Medieval soldiers illuminate modern stunting

A couple of sentences in one of The Economist’s celebrated Christmas articles brought me up short. The article detailed a forensic investigation of soldiers who fell in 14961 at Towton, “perhaps the bloodiest battle ever fought in England”. The good thing about Towton is that a mass grave yielded 40 skeletons, 28 of them complete, which gave the archaeologists unprecedented insights into just what killed those men.

“Imagine one of those movie scenes with people closing in on a cornered individual,” says Christopher Knüsel, one of the original team of archaeologists and now at the University of Exeter. “Usually the camera has to pan away because you cannot show some things. Here you see it.”

Those are not the sentences. These are.

The average medieval man stood 1.71 metres tall—just four centimetres shorter than a modern Englishman. “It is only in the Victorian era that people started to get very stunted,” says Mr Knüsel.

I’ve always thought that medieval people were stunted too. But because I recently started to dip into the history of agriculture and food production in England, my mind was prepared for the idea of Victorian stunting. ((There is a problem with the word “Victorian”. Her’s was a very long reign. Hence it is possible to show that Victorian diets were better than those of much of the 20th century and later, and that they were very inferior.)) The average height of young English soldiers born in the 1850s was about 3 cm lower than those born in the 1730s. And not just English soldiers either; the phenomenon was pretty widespread, in Europe and America. ((Komlos, J. (2009). Shrinking in a Growing Economy? The Mystery of Physical Stature during the Industrial Revolution The Journal of Economic History, 58 (03) DOI: 10.1017/S0022050700021161))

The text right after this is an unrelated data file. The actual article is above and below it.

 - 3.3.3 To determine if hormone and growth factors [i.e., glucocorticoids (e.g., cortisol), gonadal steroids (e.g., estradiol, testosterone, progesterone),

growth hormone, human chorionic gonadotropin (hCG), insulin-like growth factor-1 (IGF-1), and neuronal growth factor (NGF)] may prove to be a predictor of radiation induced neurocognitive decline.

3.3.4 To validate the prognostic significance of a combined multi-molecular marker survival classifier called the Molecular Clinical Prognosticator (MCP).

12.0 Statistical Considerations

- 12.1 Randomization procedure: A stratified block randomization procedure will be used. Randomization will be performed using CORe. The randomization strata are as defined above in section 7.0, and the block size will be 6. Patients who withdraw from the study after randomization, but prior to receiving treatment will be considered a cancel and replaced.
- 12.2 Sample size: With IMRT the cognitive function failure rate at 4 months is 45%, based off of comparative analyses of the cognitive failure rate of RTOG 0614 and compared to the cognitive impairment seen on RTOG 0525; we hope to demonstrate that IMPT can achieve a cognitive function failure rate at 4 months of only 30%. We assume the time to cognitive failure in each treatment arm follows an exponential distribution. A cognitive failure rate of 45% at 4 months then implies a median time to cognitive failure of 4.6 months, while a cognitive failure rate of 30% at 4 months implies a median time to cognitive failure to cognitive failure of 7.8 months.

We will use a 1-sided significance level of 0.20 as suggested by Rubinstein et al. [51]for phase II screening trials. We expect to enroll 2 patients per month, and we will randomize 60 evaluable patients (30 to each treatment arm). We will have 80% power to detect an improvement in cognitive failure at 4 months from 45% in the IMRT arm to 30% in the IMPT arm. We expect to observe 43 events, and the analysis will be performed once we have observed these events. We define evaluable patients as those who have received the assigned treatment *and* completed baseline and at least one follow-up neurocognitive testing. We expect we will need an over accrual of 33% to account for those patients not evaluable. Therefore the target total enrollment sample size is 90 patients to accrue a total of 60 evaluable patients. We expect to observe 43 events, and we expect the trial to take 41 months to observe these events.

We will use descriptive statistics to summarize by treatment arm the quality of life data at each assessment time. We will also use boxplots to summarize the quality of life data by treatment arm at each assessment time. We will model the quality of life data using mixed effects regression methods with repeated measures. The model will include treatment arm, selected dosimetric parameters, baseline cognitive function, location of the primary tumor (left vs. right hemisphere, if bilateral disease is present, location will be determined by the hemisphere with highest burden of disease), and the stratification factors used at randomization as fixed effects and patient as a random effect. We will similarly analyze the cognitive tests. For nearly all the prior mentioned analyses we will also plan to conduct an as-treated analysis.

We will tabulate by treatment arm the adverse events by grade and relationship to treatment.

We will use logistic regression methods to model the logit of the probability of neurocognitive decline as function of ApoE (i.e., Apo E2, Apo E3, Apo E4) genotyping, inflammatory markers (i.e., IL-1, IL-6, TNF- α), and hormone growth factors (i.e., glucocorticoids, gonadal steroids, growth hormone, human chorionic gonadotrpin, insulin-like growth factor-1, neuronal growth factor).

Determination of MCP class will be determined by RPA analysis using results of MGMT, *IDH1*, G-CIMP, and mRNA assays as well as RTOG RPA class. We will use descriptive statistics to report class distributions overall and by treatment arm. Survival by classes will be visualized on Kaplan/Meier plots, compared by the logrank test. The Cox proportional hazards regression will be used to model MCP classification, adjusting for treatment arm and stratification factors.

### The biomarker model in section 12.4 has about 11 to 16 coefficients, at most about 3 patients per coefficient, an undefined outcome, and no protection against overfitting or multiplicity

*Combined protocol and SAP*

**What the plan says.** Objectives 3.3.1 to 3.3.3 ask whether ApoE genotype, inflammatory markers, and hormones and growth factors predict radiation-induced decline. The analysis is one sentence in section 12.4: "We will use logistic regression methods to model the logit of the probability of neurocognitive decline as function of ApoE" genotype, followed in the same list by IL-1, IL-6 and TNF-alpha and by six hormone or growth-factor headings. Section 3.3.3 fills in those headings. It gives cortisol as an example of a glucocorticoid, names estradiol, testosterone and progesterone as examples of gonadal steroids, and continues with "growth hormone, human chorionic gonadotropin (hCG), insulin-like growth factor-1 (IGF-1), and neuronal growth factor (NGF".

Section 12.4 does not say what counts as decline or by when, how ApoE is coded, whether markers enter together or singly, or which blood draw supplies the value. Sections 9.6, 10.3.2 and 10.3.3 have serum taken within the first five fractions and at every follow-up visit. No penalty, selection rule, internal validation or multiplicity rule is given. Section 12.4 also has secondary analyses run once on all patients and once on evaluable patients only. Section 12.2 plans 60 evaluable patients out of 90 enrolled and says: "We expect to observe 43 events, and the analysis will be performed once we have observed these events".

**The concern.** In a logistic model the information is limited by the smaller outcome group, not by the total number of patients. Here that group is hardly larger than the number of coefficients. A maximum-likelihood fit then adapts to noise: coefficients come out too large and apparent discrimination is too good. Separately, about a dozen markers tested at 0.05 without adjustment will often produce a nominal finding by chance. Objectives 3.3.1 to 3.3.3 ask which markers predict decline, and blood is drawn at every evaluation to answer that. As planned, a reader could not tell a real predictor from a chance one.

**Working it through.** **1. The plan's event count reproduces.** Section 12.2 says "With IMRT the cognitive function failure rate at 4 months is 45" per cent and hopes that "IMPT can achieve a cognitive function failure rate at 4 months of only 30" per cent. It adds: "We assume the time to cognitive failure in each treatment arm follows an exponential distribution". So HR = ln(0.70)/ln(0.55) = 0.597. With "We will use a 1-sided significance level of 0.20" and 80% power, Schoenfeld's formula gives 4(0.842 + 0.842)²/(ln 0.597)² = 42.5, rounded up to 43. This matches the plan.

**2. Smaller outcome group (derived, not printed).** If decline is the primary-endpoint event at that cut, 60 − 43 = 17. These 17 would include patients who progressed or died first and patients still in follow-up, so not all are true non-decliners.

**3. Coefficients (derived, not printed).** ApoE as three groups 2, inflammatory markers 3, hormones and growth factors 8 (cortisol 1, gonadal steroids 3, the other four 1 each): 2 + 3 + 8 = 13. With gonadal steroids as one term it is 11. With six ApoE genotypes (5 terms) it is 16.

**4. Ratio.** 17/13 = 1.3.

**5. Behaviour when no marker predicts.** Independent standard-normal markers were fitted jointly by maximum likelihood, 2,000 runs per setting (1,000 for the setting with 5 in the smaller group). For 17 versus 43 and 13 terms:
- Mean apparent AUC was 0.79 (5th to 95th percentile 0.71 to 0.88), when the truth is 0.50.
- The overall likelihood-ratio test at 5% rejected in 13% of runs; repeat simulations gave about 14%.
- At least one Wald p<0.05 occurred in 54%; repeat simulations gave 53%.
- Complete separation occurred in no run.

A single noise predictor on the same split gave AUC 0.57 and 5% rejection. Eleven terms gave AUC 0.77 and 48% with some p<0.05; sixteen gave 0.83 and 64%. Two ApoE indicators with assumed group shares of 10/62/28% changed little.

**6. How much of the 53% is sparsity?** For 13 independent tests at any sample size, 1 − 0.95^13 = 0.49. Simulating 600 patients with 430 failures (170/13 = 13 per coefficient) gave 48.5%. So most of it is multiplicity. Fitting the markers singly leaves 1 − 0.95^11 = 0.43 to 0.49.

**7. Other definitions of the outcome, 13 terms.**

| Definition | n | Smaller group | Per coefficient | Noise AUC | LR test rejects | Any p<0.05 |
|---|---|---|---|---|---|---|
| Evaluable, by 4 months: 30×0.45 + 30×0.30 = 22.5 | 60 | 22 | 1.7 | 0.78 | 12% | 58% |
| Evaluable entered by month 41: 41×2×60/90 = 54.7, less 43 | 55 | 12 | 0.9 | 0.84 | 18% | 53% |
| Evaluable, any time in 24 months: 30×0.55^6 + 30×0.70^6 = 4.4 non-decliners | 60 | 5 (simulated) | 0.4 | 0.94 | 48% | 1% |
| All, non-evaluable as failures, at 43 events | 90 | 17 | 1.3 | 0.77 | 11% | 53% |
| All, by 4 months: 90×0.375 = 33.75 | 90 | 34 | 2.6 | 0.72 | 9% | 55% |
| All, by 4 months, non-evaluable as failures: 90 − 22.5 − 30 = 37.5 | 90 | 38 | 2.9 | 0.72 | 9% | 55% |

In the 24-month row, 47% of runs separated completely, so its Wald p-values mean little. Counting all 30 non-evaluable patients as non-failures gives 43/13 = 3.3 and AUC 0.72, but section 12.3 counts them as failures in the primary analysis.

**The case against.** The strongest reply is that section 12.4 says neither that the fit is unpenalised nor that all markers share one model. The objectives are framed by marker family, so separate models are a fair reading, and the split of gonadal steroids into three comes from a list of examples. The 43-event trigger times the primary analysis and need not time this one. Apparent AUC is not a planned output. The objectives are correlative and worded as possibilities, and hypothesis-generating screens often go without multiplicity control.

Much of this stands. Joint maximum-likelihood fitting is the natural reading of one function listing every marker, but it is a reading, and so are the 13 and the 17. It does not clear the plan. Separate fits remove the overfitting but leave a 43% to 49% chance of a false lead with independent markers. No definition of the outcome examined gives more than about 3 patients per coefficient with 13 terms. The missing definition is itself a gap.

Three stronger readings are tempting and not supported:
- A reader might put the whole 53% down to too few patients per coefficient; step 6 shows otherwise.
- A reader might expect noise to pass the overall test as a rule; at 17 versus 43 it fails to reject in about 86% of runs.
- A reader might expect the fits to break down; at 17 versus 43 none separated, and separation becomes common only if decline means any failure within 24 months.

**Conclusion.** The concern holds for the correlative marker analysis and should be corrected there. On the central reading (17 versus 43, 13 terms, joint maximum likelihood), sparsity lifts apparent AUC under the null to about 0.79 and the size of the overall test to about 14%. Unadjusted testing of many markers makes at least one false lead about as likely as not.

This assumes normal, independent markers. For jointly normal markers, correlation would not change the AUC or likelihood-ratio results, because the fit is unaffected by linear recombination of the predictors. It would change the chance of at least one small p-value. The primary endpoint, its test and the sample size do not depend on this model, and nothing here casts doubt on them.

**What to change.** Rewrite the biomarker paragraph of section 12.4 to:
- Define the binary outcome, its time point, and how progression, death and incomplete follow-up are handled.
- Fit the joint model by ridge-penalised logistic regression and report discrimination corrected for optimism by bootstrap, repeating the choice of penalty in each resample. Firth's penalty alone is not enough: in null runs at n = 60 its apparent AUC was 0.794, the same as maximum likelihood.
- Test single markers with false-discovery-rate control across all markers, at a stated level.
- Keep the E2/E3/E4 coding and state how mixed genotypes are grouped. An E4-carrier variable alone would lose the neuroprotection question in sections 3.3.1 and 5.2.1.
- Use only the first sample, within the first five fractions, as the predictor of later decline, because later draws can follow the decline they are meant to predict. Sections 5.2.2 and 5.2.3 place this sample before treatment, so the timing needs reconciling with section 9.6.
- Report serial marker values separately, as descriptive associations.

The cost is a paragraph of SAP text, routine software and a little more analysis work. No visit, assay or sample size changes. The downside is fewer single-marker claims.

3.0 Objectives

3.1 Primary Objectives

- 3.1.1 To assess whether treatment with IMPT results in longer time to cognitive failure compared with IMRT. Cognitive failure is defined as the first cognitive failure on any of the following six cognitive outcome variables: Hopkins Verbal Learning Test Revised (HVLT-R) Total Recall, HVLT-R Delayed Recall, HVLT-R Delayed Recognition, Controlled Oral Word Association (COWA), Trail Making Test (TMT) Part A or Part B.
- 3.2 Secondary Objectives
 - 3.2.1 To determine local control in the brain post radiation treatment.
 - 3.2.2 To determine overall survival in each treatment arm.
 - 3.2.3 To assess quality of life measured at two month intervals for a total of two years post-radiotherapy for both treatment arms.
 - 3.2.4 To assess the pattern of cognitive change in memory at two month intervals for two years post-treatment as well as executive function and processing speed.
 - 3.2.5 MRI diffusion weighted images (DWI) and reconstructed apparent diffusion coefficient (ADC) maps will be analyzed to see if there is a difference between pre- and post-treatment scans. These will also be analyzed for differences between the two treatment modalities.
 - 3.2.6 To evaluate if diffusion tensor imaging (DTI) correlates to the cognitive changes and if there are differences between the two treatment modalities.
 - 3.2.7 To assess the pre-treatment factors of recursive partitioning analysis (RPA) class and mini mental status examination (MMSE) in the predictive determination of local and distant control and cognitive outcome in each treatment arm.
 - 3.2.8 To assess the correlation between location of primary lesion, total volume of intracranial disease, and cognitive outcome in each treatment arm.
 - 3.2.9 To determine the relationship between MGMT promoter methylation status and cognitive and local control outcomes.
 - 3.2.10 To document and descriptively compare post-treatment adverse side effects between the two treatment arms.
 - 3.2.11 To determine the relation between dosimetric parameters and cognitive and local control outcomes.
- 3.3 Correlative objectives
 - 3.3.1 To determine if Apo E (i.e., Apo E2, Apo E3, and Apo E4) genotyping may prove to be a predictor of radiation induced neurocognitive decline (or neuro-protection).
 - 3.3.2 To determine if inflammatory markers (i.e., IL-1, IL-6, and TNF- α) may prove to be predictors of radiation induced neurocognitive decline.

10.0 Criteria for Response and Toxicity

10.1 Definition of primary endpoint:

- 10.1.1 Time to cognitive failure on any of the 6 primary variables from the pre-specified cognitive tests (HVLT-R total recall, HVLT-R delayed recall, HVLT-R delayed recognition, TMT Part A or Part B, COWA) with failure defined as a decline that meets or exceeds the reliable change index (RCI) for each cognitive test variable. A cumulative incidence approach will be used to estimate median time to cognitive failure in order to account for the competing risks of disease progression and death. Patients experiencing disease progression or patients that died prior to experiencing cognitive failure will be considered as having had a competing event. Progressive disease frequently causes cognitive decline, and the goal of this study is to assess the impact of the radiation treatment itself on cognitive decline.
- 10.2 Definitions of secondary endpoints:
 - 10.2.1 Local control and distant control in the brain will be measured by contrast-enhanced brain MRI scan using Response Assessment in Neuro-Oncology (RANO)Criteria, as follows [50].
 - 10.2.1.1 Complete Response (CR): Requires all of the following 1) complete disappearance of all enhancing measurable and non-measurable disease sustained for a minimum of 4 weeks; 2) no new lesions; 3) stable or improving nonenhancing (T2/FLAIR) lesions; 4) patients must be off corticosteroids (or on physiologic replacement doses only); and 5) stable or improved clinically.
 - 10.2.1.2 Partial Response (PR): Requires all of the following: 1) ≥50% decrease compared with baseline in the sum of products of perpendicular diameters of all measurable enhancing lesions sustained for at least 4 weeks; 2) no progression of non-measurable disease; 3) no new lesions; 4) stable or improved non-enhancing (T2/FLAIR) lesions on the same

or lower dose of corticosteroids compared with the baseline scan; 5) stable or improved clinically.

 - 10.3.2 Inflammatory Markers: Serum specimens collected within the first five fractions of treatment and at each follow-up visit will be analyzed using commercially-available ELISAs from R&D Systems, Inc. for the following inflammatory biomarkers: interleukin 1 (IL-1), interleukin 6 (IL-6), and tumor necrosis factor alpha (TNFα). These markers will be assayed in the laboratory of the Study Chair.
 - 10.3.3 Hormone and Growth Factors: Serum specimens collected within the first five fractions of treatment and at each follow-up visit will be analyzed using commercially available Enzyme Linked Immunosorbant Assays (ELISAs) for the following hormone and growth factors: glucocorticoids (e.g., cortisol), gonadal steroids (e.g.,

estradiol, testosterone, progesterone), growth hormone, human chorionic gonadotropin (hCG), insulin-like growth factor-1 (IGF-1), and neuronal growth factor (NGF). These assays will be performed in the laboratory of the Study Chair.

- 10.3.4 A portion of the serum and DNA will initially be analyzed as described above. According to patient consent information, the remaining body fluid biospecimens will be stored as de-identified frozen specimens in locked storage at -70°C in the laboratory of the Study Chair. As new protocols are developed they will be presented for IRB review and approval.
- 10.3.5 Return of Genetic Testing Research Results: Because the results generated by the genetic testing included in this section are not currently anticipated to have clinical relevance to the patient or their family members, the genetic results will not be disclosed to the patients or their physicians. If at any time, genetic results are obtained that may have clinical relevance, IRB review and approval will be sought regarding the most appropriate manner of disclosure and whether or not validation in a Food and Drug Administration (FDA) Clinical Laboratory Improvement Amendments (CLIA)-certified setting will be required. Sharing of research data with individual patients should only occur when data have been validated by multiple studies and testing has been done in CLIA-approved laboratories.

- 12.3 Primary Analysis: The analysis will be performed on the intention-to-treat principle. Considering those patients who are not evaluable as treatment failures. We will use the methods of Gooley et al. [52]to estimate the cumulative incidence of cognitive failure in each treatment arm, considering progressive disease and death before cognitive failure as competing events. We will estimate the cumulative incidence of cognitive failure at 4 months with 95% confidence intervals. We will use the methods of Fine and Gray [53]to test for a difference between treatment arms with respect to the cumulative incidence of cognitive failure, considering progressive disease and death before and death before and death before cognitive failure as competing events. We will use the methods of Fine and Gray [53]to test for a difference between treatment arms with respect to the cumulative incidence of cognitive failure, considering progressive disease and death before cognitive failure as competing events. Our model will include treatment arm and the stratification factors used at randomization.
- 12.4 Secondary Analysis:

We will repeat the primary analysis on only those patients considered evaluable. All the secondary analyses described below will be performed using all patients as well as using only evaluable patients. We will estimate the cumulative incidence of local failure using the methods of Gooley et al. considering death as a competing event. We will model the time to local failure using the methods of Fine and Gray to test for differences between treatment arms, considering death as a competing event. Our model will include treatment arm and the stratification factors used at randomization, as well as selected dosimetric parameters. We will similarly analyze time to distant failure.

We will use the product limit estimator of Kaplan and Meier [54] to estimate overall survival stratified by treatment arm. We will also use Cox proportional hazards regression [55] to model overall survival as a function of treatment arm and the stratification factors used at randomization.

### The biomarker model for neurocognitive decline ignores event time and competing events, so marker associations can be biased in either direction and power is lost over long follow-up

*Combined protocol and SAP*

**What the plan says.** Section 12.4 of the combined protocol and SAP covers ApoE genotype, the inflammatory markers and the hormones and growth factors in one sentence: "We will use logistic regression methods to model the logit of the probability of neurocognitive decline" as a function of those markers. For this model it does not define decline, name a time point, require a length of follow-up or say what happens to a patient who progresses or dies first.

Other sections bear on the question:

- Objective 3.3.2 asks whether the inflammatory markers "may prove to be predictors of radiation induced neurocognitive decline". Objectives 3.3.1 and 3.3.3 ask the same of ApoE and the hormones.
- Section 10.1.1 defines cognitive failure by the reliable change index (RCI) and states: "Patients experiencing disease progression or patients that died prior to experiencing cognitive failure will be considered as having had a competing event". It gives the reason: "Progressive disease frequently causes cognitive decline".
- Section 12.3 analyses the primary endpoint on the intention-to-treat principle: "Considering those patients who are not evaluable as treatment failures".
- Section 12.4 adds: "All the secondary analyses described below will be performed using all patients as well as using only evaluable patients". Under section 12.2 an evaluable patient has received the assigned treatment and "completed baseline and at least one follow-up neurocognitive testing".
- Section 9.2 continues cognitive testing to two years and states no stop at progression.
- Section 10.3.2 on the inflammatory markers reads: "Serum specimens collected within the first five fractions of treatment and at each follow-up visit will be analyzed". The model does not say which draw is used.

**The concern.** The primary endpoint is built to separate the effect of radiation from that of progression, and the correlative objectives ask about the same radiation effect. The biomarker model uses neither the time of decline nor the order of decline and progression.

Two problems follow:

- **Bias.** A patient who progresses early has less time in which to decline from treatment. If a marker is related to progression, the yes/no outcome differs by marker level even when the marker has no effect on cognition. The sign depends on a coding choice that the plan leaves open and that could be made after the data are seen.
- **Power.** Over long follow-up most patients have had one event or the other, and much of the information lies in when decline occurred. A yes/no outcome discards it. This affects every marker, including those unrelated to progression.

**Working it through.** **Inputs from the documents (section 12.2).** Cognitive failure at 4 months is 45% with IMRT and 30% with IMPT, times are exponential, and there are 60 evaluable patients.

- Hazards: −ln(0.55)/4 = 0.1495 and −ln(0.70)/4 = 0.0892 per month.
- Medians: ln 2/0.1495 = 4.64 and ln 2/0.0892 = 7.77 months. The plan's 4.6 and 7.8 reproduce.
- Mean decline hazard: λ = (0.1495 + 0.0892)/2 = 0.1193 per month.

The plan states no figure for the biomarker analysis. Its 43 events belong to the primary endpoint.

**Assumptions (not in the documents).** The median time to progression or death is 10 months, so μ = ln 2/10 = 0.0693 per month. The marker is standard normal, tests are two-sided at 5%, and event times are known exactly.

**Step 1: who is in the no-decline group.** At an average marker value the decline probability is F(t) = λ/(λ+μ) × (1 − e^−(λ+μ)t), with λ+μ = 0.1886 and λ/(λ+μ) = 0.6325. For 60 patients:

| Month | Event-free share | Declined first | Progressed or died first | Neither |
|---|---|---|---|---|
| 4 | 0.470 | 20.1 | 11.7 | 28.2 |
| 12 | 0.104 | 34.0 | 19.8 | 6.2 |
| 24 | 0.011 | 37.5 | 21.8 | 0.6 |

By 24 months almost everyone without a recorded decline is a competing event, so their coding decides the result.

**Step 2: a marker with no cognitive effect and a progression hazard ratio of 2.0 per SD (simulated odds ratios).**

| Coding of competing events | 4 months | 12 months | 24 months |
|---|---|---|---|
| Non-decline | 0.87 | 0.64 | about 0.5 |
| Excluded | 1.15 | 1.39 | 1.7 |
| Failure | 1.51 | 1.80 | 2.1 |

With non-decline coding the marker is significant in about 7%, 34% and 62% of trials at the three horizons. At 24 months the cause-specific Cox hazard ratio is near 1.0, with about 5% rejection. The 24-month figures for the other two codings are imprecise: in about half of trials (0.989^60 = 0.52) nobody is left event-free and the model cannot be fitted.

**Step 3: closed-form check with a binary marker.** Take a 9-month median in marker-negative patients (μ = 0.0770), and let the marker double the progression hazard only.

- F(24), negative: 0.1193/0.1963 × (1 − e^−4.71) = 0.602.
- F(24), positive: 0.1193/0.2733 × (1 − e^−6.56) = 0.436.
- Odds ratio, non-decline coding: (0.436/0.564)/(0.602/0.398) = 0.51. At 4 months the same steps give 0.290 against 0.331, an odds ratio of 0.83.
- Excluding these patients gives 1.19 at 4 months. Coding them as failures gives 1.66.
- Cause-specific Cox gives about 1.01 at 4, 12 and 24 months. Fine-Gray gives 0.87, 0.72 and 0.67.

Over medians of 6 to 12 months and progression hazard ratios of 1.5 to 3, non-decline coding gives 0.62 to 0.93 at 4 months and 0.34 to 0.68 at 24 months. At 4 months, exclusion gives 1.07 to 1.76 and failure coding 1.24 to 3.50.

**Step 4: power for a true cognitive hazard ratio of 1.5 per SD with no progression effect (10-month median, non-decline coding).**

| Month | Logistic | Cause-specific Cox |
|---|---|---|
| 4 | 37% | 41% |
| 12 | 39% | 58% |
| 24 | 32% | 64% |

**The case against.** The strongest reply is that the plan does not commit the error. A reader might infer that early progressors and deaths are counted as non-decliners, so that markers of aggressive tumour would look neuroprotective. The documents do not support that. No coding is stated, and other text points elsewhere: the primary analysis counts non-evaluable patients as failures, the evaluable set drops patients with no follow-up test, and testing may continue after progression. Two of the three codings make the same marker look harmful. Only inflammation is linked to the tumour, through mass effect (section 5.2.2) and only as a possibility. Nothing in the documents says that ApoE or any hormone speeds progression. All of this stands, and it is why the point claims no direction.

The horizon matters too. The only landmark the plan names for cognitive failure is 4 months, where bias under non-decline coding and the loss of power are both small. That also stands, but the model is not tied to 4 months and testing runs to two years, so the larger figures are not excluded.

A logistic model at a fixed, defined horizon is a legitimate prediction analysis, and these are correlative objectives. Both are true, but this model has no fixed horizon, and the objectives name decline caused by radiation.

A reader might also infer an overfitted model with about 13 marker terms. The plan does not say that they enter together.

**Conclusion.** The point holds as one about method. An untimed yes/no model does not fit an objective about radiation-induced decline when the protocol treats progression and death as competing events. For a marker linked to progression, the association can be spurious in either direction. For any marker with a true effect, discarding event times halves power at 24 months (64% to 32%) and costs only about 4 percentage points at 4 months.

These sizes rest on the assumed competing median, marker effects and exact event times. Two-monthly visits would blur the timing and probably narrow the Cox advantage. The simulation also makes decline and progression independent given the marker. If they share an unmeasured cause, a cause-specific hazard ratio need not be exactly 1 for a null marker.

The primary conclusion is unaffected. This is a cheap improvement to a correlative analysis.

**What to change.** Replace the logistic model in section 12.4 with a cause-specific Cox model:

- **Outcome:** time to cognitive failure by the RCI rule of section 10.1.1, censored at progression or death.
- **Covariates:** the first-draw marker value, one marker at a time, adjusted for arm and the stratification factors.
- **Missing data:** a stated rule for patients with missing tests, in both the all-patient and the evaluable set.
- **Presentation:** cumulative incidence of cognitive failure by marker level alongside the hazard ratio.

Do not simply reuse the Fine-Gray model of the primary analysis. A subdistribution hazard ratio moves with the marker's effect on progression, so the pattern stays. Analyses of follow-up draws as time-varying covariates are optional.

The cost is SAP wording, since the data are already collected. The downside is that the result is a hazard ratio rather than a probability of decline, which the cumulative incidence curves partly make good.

Many factors contributed. Food consumption per person started to climb around 1825, but did not equal 16th century levels until about 1850. After 1850, farm productivity stagnated. Populations at the time were still growing rapidly. The wonder is that there was not more widespread hunger. As Robert C. Allen noted: ((Allen, R. (1999). Tracking the agricultural revolution in England The Economic History Review, 52 (2), 209-235 DOI: 10.1111/1468-0289.00123))

The output of English farms failed to keep pace with population growth. It was international trade, not rising farm productivity, that fed the expanding British population after 1800.